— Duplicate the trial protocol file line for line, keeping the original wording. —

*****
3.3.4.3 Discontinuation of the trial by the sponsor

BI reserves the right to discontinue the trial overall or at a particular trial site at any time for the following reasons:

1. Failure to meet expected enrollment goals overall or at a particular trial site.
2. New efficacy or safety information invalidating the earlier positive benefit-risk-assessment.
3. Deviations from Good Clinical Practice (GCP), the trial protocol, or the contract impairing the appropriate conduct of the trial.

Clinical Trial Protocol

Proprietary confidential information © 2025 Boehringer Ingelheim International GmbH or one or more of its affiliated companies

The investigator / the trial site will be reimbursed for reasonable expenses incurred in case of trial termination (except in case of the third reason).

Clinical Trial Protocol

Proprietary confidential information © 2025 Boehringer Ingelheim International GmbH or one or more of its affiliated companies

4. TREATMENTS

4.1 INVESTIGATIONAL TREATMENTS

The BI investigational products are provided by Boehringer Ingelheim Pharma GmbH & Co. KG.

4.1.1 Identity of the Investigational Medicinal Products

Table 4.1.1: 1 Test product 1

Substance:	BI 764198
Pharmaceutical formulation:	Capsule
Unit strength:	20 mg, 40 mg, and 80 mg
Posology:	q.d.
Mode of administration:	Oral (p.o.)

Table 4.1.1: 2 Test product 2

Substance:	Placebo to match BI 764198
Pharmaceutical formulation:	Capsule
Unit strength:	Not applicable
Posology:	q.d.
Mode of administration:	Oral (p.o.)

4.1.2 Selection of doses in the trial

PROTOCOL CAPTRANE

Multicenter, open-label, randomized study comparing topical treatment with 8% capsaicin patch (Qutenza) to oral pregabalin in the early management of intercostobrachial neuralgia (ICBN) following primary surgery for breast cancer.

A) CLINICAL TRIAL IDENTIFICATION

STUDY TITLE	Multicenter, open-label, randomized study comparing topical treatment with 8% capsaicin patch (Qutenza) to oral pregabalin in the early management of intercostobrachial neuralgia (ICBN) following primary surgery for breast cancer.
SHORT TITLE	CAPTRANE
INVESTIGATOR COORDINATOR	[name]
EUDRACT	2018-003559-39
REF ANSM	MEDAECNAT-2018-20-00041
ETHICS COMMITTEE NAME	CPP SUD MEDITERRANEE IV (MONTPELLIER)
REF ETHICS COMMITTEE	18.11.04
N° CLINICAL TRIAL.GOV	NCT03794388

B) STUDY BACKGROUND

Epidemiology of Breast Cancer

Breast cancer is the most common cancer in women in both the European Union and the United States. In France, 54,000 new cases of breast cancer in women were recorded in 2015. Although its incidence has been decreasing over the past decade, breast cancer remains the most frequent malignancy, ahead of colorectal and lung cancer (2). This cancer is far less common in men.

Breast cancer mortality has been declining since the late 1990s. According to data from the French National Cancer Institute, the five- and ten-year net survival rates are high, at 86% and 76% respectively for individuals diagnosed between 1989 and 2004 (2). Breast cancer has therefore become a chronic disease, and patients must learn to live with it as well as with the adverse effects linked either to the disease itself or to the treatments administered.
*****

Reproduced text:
3.3.4.3 Discontinuation of the trial by the sponsor

BI reserves the right to discontinue the trial overall or at a particular trial site at any time for the following reasons:

1. Failure to meet expected enrollment goals overall or at a particular trial site.
2. New efficacy or safety information invalidating the earlier positive benefit-risk-assessment.
3. Deviations from Good Clinical Practice (GCP), the trial protocol, or the contract impairing the appropriate conduct of the trial.

Clinical Trial Protocol

Proprietary confidential information © 2025 Boehringer Ingelheim International GmbH or one or more of its affiliated companies

The investigator / the trial site will be reimbursed for reasonable expenses incurred in case of trial termination (except in case of the third reason).

Clinical Trial Protocol

Proprietary confidential information © 2025 Boehringer Ingelheim International GmbH or one or more of its affiliated companies

4. TREATMENTS

4.1 INVESTIGATIONAL TREATMENTS

The BI investigational products are provided by Boehringer Ingelheim Pharma GmbH & Co. KG.

4.1.1 Identity of the Investigational Medicinal Products

Table 4.1.1: 1 Test product 1

Substance:	BI 764198
Pharmaceutical formulation:	Capsule
Unit strength:	20 mg, 40 mg, and 80 mg
Posology:	q.d.
Mode of administration:	Oral (p.o.)

Table 4.1.1: 2 Test product 2

Substance:	Placebo to match BI 764198
Pharmaceutical formulation:	Capsule
Unit strength:	Not applicable
Posology:	q.d.
Mode of administration:	Oral (p.o.)

4.1.2 Selection of doses in the trial

PROTOCOL CAPTRANE

Multicenter, open-label, randomized study comparing topical treatment with 8% capsaicin patch (Qutenza) to oral pregabalin in the early management of intercostobrachial neuralgia (ICBN) following primary surgery for breast cancer.

A) CLINICAL TRIAL IDENTIFICATION

STUDY TITLE	Multicenter, open-label, randomized study comparing topical treatment with 8% capsaicin patch (Qutenza) to oral pregabalin in the early management of intercostobrachial neuralgia (ICBN) following primary surgery for breast cancer.
SHORT TITLE	CAPTRANE
INVESTIGATOR COORDINATOR	[name]
EUDRACT	2018-003559-39
REF ANSM	MEDAECNAT-2018-20-00041
ETHICS COMMITTEE NAME	CPP SUD MEDITERRANEE IV (MONTPELLIER)
REF ETHICS COMMITTEE	18.11.04
N° CLINICAL TRIAL.GOV	NCT03794388

B) STUDY BACKGROUND

Epidemiology of Breast Cancer

Breast cancer is the most common cancer in women in both the European Union and the United States. In France, 54,000 new cases of breast cancer in women were recorded in 2015. Although its incidence has been decreasing over the past decade, breast cancer remains the most frequent malignancy, ahead of colorectal and lung cancer (2). This cancer is far less common in men.

Breast cancer mortality has been declining since the late 1990s. According to data from the French National Cancer Institute, the five- and ten-year net survival rates are high, at 86% and 76% respectively for individuals diagnosed between 1989 and 2004 (2). Breast cancer has therefore become a chronic disease, and patients must learn to live with it as well as with the adverse effects linked either to the disease itself or to the treatments administered.